Mumbai: Mulund, Powai to get 24-hour water supply after BMC clears proposal
BMC clears proposal to provide 24-hour water supply to H West and T wards in city on pilot basis; critics question sustainability of plan given the summer water cuts civic body imposes
Starting June next year, residents of Bandra, Powai, Mulund and Bhandup will literally be swimming in water, night and day. In keeping with its promise to provide 24-hour water supply to all of Mumbai, the BMC has decided to launch the project in H West and T wards on a pilot basis.
The BMC Standing Committee approved the proposal for the pilot project worth R14.5 crore, yesterday. Accordingly, residents of H-west ward, which includes areas of Bandra, Khar and Santacruz West, and T ward that covers Powai, Mulund and Bhandup West, will receive 24-hour water supply from June.
"We are taking this project one step at a time. Around 58 per cent of Mumbai’s population lives in housing societies, buildings and colonies, but 42 per cent still resides in unplanned infrastructure, making successful implementation of this project challenging," said a BMC official.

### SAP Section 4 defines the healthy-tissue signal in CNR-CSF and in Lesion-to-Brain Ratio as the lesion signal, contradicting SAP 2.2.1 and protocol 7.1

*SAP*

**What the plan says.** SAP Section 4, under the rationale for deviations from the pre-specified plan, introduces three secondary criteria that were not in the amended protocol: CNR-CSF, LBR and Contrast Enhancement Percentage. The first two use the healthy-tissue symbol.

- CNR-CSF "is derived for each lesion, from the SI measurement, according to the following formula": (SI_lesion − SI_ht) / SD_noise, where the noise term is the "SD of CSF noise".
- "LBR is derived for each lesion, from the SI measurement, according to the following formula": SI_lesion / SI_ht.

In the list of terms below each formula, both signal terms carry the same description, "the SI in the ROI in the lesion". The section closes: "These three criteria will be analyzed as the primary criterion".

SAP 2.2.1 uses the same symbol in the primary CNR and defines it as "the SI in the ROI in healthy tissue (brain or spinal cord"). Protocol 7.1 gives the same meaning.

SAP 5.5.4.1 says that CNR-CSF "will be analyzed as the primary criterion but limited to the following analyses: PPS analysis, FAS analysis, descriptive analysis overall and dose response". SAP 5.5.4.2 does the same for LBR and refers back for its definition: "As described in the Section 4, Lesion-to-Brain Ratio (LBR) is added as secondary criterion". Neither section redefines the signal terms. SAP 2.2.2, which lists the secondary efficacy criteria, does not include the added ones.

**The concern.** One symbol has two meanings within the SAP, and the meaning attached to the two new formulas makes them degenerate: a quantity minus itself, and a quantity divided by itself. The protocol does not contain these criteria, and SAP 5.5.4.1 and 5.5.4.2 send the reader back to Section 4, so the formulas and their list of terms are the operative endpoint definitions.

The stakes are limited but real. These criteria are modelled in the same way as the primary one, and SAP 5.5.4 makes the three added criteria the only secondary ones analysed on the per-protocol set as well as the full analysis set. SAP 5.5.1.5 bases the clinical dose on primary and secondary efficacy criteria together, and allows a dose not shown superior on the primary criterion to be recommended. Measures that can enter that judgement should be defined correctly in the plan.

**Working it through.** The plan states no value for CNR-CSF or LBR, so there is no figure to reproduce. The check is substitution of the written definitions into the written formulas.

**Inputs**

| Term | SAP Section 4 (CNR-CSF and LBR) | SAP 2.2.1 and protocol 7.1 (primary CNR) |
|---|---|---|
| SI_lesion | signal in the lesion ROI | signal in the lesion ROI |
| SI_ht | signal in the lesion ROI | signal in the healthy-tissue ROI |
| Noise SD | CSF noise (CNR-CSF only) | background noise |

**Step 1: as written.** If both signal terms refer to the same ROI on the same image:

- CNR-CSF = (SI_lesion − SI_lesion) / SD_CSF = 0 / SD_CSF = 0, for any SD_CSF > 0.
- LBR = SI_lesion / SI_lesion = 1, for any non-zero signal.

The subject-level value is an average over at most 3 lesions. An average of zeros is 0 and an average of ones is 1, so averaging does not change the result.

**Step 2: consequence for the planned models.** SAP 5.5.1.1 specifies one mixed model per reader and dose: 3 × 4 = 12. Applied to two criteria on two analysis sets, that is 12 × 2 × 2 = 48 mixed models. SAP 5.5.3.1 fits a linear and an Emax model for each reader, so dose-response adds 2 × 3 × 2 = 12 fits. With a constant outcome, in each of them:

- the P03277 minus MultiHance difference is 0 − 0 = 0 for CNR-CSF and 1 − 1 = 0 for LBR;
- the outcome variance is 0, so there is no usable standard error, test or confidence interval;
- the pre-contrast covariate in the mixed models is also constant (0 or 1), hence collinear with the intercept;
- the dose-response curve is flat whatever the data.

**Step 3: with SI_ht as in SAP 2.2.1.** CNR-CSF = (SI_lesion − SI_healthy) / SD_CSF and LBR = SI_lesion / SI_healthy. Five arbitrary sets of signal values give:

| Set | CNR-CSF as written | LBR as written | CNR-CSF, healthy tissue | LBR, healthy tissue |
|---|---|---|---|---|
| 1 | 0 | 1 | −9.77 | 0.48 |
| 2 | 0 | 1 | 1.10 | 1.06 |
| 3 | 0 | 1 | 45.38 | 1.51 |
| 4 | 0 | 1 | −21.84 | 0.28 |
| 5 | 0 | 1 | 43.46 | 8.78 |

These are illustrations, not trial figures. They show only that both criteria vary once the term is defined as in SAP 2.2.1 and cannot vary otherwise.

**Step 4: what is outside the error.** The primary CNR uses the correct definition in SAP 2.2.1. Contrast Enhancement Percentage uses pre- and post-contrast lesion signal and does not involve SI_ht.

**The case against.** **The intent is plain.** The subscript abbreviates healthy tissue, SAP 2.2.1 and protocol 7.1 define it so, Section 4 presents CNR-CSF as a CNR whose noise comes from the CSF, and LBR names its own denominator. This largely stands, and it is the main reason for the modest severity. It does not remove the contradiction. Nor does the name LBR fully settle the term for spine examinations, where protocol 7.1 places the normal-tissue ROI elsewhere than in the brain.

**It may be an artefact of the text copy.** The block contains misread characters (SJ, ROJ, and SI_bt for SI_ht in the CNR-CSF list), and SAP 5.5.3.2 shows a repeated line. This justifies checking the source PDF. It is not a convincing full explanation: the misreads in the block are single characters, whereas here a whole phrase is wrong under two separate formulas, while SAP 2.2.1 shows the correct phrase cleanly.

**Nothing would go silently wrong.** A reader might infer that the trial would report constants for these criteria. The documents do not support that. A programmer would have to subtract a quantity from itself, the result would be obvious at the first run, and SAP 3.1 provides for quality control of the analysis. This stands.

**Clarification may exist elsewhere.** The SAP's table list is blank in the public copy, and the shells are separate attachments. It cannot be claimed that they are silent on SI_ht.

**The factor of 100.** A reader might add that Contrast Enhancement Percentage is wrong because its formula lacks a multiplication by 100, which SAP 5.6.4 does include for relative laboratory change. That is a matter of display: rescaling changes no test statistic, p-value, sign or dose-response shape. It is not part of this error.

The plan, however, has met with stiff opposition from both citizens and experts, who feel that it could result in wastage of thousands of litres of water daily. Andheri-based resident Kunal Chahudhari said, "There are more negatives than positives to this. We all know how the BMC struggles with water supply before monsoon and how we have to deal with regular water cuts.
Personally, I think, the BMC should restrict 24/7 water supply to twice a week only." Aabid Surti, president of water-conservation NGO Drop Dead Foundation, said, "I think the idea of giving 24-hour water supply is absurd, idiotic and crazy. There are so many people in Mumbai, who still don’t receive water. Authorities should first focus on providing water to them, instead of implementing ridiculous ideas."
Providing 24-hour water supply to Mumbaikars has been one of the most important promises that the Shiv Sena made in its manifesto. The project has been in the pipeline for the last three years, and the project is expected to cost the BMC around R278 crore.